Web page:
Abul Ahsan Choudhury : The senior most Professor of the Department of Bengali at the Islamic University, Kushtia, Bangladesh. He studied at Dhaka University where he specialized in Bengali literature and obtained a Ph.D. He has been teaching at the graduate and post-graduate levels for almost thirty two years. Dr. Choudhury is primarily an essayist and a researcher, his principal research interest is in folklore, mystic literature and 19th Century society and literature. His works on mystic baul poet Fakir Lalon Shain, Kangal Harinath and Mir Mosharraf Hossain have been acknowledged widely. He has a number of research articles besides seventy books in Bengali. He was the Editor of “Lokashitya Patrika” and has won Lalon Award-2000.


Mystic Baul Poet Lalon Shain :
An Icon of Folklore in the Social Context of Bangladesh


This paper seeks to study the mystic Baul poet Lalon Shain (1774-1890) as an icon of folklore in the social context of Bangladesh. Lalon appears to be the best transport to carry folklore as the voice of folks in general and represents the genres such as traditional art, literature, culture, and practice disseminated largely through oral communication and behavioral example. His view on religion, society, human-beings, race and culture are found in his songs and show, at the same time, how Lalon acts as an icon of folklore in the social context of Bangladesh. To understand Lalon’s position, this study focuses on how the nineteenth century Bengali mystic saint and song-maker Lalon goes beyond the so-called social, political, religious, caste, creed, race and class distinction in the SAARC region and in the Globe as well. Despite the division of three independent countries India, Pakistan and Bangladesh of the then undivided Indian Subcontinent, significant cultural unity has not stopped existing among them. Such cultural unity among these countries invites special attention to the practice of folklore, mysticism, Sufism and spiritualism. In all ages, a few individuals came out of tradition and created new philosophy to serve the humanity, to look for the Creator and His creation. Of such individuals, Lalon Shain who propagated peace, equity and harmony for all the people from diverse religions seems to be the greatest. Lalon shattered religious barriers, so-called customs and social restraints to achieve love for mankind. He is a true inheritor of the great mystics such as Kabir, Dadu, Ramananda, Tulshidas, Paltu, Rajjav, Shah Abdul Latif Bhit and Buleh Shah. Actually Baul Fakir Lalon Shain’s philosophy seems very much relevant not only for the unity in the SAARC countries but also in all the countries of the Globe. As a Baul, Lalon wrote numerous songs that testify folkloric elements in relation to humanity and brotherhood, spirituality and religion, peace and tranquility and such aspects of folklore, which virtually focus on all the folk-elements ancient and modern in SAARC region. Thus Lalon Shain has tremendously contributed to the understanding of folklore, especially because of his social awareness that is evident in his exploration of all aspects of human life not only in the social context of Bangladesh but also in the world context. Regarded as the best voice of Baulism that has clearly been exposed in his songs, Lalon dedicated himself to the cause of universal brotherhood of mankind. However, his body-based philosophy, practice of a sect among Bengali Sufis and Vaishnavs known as Bauls, his personal practice of such philosophy but speaking of it publicly through his songs, his music performance and practice embodying a highly syncretic philosophy drawn from diverse religious sources, his confrontation of orthodox fundamentalisms and preaching of radically different search for divinity may be relevant sources to analyze the mystic poet Lalon Shain as an icon of folklore in the social context of Bangladesh.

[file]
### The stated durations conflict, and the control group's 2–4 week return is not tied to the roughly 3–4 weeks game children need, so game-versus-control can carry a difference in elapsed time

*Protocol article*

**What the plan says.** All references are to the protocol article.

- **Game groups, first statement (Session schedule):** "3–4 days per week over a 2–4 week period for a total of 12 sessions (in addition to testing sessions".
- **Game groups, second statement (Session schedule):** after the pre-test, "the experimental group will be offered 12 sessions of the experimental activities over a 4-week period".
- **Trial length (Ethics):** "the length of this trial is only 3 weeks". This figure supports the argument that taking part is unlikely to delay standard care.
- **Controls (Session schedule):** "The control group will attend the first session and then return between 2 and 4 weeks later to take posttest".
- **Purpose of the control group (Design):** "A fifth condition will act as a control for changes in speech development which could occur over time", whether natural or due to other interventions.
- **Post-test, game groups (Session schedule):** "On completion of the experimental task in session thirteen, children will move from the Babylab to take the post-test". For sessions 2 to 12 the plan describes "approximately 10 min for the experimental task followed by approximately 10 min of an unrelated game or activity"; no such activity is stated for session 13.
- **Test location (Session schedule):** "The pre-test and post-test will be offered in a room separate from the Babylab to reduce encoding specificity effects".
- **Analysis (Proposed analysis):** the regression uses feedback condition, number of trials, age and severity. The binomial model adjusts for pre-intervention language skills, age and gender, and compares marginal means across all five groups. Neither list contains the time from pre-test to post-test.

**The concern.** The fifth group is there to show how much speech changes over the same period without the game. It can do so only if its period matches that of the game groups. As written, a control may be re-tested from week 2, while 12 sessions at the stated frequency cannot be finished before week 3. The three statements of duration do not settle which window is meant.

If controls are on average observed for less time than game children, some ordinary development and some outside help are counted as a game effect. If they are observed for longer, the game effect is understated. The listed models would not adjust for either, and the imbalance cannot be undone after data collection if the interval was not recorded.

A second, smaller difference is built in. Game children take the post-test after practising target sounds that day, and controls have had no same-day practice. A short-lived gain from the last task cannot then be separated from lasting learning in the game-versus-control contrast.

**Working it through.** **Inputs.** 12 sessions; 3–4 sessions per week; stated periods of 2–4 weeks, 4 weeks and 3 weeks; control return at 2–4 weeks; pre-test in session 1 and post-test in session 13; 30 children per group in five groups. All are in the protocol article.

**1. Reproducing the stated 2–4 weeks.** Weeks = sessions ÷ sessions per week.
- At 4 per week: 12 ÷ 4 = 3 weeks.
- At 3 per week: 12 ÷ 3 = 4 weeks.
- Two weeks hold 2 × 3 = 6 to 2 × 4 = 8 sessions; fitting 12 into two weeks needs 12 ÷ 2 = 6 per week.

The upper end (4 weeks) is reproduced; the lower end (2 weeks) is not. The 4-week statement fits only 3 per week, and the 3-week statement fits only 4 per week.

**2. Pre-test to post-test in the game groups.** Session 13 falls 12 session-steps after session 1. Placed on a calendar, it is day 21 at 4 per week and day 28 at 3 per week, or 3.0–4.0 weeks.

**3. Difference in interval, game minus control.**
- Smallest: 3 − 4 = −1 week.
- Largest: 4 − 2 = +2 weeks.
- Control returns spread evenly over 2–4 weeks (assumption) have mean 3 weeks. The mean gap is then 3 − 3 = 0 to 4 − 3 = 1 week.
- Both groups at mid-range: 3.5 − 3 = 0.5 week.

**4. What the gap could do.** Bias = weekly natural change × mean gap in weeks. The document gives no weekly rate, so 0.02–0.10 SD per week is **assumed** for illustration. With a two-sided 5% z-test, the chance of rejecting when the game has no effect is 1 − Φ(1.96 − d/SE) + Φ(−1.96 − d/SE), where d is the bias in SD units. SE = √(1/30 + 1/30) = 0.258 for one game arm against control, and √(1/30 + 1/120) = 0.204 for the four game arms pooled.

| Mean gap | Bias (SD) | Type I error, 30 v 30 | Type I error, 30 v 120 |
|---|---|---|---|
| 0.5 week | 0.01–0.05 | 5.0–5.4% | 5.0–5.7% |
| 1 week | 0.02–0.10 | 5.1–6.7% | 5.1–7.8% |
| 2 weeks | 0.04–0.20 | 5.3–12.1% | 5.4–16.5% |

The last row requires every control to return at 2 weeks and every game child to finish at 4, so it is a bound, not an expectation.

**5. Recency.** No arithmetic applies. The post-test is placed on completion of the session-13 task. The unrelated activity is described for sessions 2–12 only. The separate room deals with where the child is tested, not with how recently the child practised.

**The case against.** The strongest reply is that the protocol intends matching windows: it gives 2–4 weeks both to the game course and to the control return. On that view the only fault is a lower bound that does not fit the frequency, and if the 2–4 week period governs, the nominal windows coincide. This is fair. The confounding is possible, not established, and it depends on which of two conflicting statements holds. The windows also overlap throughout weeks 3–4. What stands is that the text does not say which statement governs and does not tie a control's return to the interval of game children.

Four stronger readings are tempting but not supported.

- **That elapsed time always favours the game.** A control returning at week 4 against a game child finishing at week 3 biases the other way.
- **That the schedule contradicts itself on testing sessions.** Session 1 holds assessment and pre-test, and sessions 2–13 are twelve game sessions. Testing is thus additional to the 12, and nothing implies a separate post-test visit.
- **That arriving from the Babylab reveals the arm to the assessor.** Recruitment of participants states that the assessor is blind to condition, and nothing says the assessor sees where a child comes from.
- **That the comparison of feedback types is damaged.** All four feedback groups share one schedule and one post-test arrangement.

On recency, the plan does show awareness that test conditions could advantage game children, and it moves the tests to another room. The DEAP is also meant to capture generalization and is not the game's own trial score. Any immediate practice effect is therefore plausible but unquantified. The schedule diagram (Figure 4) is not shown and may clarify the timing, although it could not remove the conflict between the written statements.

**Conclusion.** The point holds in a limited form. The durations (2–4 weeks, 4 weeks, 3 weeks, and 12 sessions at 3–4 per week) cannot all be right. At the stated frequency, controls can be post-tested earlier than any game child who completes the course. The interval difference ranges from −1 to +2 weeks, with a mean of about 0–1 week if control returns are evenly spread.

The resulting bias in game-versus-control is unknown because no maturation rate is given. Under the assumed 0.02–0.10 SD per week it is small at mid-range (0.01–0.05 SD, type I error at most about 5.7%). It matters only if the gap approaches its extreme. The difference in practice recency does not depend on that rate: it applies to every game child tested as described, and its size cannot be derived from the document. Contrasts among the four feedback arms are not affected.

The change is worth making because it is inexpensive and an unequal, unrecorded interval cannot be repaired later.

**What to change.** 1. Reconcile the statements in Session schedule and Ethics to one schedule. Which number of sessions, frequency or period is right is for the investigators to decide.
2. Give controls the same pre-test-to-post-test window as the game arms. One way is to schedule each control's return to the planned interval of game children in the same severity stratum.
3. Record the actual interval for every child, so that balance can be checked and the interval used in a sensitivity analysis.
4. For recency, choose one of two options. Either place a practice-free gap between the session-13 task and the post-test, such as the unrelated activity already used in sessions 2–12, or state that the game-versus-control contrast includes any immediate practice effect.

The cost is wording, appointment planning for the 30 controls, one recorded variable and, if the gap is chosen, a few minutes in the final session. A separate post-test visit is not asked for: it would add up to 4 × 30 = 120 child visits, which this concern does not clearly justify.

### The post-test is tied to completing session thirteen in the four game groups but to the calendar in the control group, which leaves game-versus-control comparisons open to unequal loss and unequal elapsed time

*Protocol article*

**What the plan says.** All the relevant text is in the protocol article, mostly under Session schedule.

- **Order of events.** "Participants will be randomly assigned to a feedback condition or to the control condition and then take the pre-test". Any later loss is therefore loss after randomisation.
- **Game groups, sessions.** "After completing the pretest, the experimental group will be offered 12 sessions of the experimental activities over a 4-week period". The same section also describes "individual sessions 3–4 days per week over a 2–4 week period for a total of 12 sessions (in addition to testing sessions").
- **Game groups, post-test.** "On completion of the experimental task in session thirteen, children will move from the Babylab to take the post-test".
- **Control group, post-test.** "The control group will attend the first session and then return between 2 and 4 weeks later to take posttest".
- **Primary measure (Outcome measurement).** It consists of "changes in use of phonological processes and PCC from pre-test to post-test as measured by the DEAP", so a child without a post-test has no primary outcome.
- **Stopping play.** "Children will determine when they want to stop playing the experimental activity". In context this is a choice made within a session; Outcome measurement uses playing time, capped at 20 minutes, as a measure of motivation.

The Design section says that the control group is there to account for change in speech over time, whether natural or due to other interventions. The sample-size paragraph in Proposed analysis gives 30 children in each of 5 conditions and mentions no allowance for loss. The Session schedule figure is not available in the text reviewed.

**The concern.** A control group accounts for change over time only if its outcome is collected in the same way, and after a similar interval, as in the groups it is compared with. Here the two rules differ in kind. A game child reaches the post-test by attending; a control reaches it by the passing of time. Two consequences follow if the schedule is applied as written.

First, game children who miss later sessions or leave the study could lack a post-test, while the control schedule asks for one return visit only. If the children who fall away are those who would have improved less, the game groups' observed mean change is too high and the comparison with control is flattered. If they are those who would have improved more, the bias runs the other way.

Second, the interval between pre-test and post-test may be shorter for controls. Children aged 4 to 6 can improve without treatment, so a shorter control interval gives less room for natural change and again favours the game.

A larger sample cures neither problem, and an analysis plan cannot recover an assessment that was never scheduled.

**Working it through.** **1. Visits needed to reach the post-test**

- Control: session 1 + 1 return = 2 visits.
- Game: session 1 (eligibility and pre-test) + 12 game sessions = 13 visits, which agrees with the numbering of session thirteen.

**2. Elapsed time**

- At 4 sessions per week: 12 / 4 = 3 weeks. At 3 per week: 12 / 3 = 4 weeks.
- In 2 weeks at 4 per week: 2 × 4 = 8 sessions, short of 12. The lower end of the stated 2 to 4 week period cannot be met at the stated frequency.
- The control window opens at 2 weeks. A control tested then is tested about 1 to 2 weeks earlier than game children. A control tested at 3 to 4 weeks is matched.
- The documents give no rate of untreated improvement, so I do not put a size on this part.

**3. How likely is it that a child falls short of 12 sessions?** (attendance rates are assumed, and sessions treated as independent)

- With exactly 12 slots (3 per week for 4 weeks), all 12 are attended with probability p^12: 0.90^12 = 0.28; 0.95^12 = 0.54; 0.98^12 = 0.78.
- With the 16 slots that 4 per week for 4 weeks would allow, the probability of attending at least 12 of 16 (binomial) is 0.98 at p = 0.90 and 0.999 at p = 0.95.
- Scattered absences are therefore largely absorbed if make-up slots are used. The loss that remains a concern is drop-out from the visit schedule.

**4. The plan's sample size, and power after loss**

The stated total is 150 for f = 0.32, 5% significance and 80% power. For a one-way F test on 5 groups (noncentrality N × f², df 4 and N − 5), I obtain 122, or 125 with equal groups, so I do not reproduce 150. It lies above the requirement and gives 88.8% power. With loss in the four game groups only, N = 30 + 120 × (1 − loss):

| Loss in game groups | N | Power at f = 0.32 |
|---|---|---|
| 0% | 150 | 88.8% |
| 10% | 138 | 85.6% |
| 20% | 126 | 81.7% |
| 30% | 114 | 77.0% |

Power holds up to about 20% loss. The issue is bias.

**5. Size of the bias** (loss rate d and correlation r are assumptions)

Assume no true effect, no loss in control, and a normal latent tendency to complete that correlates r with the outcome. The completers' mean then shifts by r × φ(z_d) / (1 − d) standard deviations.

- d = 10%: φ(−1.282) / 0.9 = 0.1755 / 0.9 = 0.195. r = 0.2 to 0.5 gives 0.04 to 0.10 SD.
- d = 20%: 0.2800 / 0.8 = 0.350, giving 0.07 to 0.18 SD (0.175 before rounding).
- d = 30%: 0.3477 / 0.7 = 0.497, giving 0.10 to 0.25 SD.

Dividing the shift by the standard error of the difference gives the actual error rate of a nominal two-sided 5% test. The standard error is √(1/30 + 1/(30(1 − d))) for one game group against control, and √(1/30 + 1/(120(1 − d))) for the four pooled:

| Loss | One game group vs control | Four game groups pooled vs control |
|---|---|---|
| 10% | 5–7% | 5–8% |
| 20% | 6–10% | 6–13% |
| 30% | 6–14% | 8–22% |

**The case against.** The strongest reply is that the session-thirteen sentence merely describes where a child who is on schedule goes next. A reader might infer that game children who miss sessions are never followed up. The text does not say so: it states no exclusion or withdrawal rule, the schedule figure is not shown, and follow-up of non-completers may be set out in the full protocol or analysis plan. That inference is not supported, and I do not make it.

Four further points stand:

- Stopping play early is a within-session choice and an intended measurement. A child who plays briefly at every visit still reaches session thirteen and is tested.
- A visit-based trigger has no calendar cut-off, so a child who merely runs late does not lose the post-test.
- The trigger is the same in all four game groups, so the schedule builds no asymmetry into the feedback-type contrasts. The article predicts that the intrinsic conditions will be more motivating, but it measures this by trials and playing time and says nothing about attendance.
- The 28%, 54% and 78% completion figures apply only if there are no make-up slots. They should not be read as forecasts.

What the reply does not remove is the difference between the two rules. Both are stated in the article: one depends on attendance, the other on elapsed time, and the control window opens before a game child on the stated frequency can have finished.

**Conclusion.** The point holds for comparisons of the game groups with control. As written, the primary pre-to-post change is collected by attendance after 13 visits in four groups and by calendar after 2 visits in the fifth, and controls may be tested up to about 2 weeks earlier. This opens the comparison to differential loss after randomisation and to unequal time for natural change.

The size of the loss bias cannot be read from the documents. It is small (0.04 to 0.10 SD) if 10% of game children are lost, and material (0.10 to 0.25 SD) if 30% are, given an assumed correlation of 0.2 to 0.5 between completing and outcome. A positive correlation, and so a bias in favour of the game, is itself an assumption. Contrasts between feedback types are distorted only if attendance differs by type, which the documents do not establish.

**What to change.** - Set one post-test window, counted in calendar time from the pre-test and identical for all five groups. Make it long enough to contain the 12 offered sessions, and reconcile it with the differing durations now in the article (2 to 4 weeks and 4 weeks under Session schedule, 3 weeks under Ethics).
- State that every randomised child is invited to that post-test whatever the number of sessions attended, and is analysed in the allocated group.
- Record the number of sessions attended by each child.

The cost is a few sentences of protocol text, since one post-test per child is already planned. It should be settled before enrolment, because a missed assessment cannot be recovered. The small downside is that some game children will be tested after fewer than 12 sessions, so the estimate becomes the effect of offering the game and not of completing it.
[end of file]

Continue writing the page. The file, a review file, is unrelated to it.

2. The countries in the Indian Subcontinent foster historical commonality and significant cultural unity. In this subcontinent there has always been a group of people who have ventured beyond established scriptural tradition to find a way to the freedom of man and to perceive God. These people, rising above caste, creed and communal division, attempted to define religion in the light of the simple truth emanated from the human heart. Discouraging conflict and division while encouraging hybridity and syncreticity, these people scrutinized the insipid, rigid and lifeless scriptural tradition with humane logic, common sense and social reality. In this process emerged the Vakti cult of the North and the South India, the Mahapurushia sect of Assam, the Sufism of Punjab and Sindh, the Vaishnavi Baulism of Bengal and many other major and minor mystic folk-cults. These mystic cults paved the way for the practice of humanism and communal harmony in the Indian Subcontinent mostly dominated by scriptural prejudices. Taking queue from the idea of love and devotion, the mystics embarked on an all-out struggle against discriminations based on caste, class or creed. Having their loyalty solely to the idea of human emancipation, they denounced hollow religious orthodoxy in favor of popular and liberal religious practices. The practices and philosophy of the Bauls and of Fakir Lalon Shain, in their origin and nature, relate to these mystic communities. In his perception, ideals and beliefs, Lalon, as we find, is an apt descendant of the great mystic poets of India such as Kabir, Dadu, Ramananda, Tulsidas, Nanak, Paltu, Rajjav, Shah Abdul Latif Bhit, Buleh Shah and so on.

3. The Baul practice has its root in Charyagitika, the practice songs of the Buddhist Sahajiya sect flourishing almost a thousand of years ago. Baulism flourished in the 17th century by adopting the popular cult centering on music, Guru-cult and body-based devotion (Bhattacharya: 1378, 289 and Sharif: 1968, 404). Baul religion was basically a hybrid of Buddhist Sahajiya cult, Islamic